Chavez's red-brimmed eyes glowered with both pain and anger, compassionand outrage. His leathery face glistened with windblown sand crystallizedby tears dried still in the afternoon sun. His parched lips quivered ashe tried to speak but couldn't.
Time had stopped.
The unarmed farm worker had been shot to death by a strike-breaker hiredby an Imperial Valley grower — a grower who years later would go to prisonfor income tax evasion.
Farm workers and reporters who crowded around Chavez all waited forwhat Cesar would say in the wake of calls from his own rank and file foreye-for-eye, tooth-for-tooth revenge.
But time had stopped, and it seemed an eternity before Chavez bent overagain and kissed the dead man’s forehead.
“If I could,” Chavez said as he stood up and collected himself, “I wouldalso kiss the forehead of the man who killed him and of the man who hiredhim. And I would want you to do the same out of forgiveness.
“I will forgive them, but I will also keep fighting them with non-violence,with justice and with human dignity — and you must do the same.
“For the moment we stoop to their tactics, the moment we take the lawinto our own hands, that will be the moment that we become just like theyare.
“And what will we have changed?”
It was January 1979 in the dusty, sweltering heat of the Imperial Valleyjust north of the U.S.-Mexican border, and Chavez — as he had done manytimes before and after — managed to somehow not only defuse a potentiallyviolent farm labor strike but to also turn human tragedy into triumph.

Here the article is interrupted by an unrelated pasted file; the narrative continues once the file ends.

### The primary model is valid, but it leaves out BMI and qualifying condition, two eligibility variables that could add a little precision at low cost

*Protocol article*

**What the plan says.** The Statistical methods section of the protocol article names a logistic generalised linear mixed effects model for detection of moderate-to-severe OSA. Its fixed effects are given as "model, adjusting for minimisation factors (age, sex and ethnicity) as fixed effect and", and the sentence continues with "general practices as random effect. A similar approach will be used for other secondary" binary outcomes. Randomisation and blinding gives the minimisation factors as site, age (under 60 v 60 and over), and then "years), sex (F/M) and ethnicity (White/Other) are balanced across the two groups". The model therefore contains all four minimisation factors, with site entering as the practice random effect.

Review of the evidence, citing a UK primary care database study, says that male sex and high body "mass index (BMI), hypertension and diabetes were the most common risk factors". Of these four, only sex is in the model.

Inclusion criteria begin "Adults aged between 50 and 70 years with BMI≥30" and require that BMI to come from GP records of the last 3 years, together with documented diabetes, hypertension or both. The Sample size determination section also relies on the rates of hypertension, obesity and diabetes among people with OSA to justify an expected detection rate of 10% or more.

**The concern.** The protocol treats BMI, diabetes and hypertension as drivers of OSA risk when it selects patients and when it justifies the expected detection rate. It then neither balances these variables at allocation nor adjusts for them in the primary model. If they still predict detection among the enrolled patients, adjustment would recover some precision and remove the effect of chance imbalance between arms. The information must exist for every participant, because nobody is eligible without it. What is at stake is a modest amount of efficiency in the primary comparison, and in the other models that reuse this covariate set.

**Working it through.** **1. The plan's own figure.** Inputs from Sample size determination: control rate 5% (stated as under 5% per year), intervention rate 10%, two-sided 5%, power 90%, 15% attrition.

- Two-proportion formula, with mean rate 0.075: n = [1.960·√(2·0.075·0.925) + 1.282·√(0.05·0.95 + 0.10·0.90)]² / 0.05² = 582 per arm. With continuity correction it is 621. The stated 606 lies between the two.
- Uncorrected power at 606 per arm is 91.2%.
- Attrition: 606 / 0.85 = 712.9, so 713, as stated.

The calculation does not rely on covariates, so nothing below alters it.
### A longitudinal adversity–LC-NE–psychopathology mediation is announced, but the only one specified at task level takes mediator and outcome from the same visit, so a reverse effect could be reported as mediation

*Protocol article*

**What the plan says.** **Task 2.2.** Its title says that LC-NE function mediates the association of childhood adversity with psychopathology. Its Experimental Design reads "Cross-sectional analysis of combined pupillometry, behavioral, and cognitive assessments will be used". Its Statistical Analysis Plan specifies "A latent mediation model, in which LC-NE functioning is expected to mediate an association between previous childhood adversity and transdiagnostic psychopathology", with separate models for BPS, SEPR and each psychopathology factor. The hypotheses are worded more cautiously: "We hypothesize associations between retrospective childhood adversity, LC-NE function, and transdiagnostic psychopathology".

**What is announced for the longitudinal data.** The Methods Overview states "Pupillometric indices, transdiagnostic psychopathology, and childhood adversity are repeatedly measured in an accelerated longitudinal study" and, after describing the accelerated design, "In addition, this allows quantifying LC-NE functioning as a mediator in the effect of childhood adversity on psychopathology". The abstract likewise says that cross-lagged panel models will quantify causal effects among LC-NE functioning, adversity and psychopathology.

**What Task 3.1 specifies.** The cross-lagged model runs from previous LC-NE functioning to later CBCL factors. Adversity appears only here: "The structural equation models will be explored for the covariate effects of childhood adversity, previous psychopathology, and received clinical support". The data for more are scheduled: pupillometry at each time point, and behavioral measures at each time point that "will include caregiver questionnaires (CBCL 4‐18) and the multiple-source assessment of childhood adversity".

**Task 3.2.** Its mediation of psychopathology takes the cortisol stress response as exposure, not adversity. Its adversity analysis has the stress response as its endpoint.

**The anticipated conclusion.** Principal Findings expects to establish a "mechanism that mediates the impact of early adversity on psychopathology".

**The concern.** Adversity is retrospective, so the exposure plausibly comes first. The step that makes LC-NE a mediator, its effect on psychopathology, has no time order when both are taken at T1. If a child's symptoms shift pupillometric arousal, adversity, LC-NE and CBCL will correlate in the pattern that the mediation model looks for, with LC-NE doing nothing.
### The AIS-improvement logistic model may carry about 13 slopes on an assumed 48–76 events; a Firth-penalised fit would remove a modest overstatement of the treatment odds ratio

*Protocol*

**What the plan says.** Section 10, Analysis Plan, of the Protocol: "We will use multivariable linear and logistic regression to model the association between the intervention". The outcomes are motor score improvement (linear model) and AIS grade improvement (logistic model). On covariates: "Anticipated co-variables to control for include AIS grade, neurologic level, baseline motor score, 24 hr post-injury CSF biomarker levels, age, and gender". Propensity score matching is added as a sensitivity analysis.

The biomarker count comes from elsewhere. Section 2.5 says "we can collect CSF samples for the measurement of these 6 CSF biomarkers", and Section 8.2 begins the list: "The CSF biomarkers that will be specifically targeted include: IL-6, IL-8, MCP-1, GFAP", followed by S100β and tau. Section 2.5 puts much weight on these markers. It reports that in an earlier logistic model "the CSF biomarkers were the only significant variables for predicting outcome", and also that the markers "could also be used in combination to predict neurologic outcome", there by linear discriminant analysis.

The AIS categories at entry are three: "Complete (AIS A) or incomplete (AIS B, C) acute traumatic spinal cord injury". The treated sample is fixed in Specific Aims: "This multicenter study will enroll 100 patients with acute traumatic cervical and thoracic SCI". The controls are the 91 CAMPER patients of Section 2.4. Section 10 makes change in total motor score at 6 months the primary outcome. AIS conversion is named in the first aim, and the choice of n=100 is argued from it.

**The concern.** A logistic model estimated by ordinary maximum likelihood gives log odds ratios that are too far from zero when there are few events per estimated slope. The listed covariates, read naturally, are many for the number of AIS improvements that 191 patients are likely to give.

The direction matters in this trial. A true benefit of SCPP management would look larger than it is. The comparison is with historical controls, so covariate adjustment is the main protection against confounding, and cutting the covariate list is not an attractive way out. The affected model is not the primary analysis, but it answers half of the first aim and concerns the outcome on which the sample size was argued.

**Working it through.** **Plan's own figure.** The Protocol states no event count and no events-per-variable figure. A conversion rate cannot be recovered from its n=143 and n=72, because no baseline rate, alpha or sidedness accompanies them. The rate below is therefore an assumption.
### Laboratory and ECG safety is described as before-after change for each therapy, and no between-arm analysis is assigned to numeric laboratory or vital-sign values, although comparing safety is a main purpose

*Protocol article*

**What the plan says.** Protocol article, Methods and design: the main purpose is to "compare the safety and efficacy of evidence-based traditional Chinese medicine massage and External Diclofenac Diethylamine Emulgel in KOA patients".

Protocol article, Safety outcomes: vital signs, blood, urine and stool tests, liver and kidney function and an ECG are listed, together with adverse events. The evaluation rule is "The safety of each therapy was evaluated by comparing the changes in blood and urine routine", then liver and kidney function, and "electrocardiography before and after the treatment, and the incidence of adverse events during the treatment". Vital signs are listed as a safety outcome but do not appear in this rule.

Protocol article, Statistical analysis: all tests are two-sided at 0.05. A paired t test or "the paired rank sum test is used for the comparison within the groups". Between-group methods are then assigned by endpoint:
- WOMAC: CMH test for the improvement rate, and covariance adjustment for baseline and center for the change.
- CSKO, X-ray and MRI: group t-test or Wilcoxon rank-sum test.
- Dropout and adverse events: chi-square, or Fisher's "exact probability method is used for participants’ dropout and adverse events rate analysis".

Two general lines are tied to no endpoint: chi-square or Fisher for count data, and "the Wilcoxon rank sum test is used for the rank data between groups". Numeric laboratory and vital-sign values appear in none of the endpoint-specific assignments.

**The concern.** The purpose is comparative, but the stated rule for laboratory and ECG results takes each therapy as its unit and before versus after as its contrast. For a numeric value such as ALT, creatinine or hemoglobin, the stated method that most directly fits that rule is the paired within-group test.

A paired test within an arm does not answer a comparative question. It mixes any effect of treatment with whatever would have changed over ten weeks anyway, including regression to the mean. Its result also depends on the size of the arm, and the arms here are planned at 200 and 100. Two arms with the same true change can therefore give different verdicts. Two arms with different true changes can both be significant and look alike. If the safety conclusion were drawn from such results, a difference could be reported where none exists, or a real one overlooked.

That particular, though elusive quality — to lift the human spirit outof seemingly hopeless despair — that Chavez shared with a few other chosenmen in history may be what set Cesar apart from other charismatic figuresof his time.
It doesn’t seem that long ago, but it had not been almost 35 years sinceCesar Chavez made his unlikely ascension into the American consciousness.He was, after all, a poor, uneducated laborer — a peasant, really — whorose to the princely heights of worldly fame and respect by promoting thebasic, if unappreciated, values of peace, human justice and dignity.
Mexican-American activists and leaders, of course, claimed Chavez astheir own. He was indeed the country’s most prominent Mexican-Americanfigure, though ironically many in the movement had both privately and publiclybeen critical of Chavez for not being a more activist or militant Chicanoleader.
In the 1970s, Chicano leaders even went so far as to humiliate Chavezby refusing to let him addresss a national Raza Unida political conventionin El Paso.
In the 1980s, several prominent Mexican-American leaders bitterly brokeoff their ties with Chavez over mounting differences on race relations— about which Chavez was not the Chicano nationalist many activists wantedhim to be — and on the Democratic party — which Chavez blindly supportedmuch to the disappointment of Chicanos disenchanted with the party.
For much to the chagrin of Mexican-American activists, Cesar Chavezeventually transcended racial borders and ethnic divisions and to becomea symbol for more than just Chicano pride and purpose.